Gibbons column: Taking on predators
By Max Gibbons
Q: A pair of red-tailed hawks has nested near our house for years. Several times I have seen one or both of them harassed by crows. I watched a five-minute dogfight today with the hawk just trying to get away. It was very entertaining, but puzzling. Why do these large raptors let the crows that are less than half their size and without their weapons harass them?
Q: I have seen crows pester a couple of big hawks. Sometimes the hawks just sit on a tree branch and let the crows fly around and make a lot of noise. Sometimes they fly away, with the crows chasing them. Would the hawks act differently if they had a nest with babies in it?
A: Very good questions about a commonly observed phenomenon called mobbing, in which several smaller birds harass a larger predatory bird.
Why would a red-tailed hawk, bald eagle or great horned owl let a bunch of smaller birds, like crows, pester it? And why would a smaller bird risk attacking these large predators?
The answer, as is usually the case when animal behavior and ecology are involved, is complex. Some explanations seem relatively straightforward whereas others are more speculative.
From the crows’ perspective, mobbing behavior may have adaptive significance in terms of survival in that a large potential predator may be driven from an area where crows raise their young because the babies might become prey for some raptors.
In a situation in which a predator such as a large hawk is simply in between meals, either sitting or flying, and has no special stake in a particular location, mobbing behavior by crows could be very effective.
The hawk would presumably not find the annoyance worth the effort of staying around and would move on to another area to hunt. In other words, the crows don’t want the predator in the area and the hawk itself doesn’t really care whether it is there or somewhere else.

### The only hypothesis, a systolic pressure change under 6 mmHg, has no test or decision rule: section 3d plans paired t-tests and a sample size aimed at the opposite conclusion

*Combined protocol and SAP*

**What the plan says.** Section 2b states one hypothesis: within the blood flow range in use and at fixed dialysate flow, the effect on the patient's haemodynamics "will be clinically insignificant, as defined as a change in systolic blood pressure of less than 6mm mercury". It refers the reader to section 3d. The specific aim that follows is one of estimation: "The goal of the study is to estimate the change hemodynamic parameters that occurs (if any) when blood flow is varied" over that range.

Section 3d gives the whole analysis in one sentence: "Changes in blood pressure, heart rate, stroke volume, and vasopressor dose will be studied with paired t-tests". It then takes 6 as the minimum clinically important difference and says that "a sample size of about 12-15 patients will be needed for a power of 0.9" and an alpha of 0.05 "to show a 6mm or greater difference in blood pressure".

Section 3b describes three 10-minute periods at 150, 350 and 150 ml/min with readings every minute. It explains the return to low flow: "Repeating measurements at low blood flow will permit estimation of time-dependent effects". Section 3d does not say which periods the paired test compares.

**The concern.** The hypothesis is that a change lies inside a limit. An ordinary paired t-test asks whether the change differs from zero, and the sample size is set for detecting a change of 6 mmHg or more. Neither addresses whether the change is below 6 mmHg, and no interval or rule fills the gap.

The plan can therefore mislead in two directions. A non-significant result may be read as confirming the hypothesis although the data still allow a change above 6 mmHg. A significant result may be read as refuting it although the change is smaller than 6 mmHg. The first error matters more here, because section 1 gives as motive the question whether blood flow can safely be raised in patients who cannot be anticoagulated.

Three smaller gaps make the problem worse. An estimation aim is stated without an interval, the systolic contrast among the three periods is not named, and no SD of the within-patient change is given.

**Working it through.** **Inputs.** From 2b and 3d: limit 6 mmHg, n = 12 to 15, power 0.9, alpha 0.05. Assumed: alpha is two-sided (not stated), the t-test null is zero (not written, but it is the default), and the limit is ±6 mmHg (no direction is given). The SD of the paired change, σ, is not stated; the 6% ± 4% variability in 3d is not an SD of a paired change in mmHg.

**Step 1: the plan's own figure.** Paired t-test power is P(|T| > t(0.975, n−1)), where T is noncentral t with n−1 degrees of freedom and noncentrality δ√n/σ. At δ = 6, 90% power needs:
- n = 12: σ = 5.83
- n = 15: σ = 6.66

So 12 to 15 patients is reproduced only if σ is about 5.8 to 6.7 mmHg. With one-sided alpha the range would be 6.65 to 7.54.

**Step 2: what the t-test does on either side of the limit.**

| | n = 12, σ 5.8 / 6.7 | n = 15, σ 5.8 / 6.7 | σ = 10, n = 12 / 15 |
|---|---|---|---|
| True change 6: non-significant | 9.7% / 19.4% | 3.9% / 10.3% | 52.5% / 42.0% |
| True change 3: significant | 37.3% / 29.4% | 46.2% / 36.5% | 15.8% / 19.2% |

In search of an answer to the question of what a pair of these birds of prey would do when harassed by crows if they had a couple of babies in a nest, I asked an ornithologist. In fact, I asked 11 ornithologists. Some are top-flight amateur bird watchers and some are professional scientists who have studied hawks or eagles. The answers I got were consistent, and surprising.
All agreed that if a red-tailed hawk reached out and grabbed a crow with its talons, that would be the end of the crow, but even though large raptors have the necessary weapons, the energy cost of pursuing or otherwise attempting to catch a crow is normally not worth it. Crows are agile creatures and would be very difficult to catch in flight. So a hawk typically ignores the crows or flies away.
The answers from the bird researchers about what hawks or eagles would do if eggs or babies were in the nest were especially interesting. Statements like the following were telling: “I don’t know for sure, but when there’s a nest involved, the stakes are higher and the raptor would probably fight back. The crows know this and keep their distance.” Or as another put it, “When baby hawks are in the nest, the area around it becomes a no-fly zone for crows.”
Observations of how hawks respond when crows use their mobbing behavior tactics are frequent. But what a pair of hawks or eagles would do if crows tried their antics when eggs or babies are in the nest remains unanswered. The fact that such attacks seldom occur, may be because crows already know the answer.
Whit Gibbons is an ecologist and environmental educator with the University of Georgia’s Savannah River Ecology Laboratory. Send environmental questions to firstname.lastname@example.org.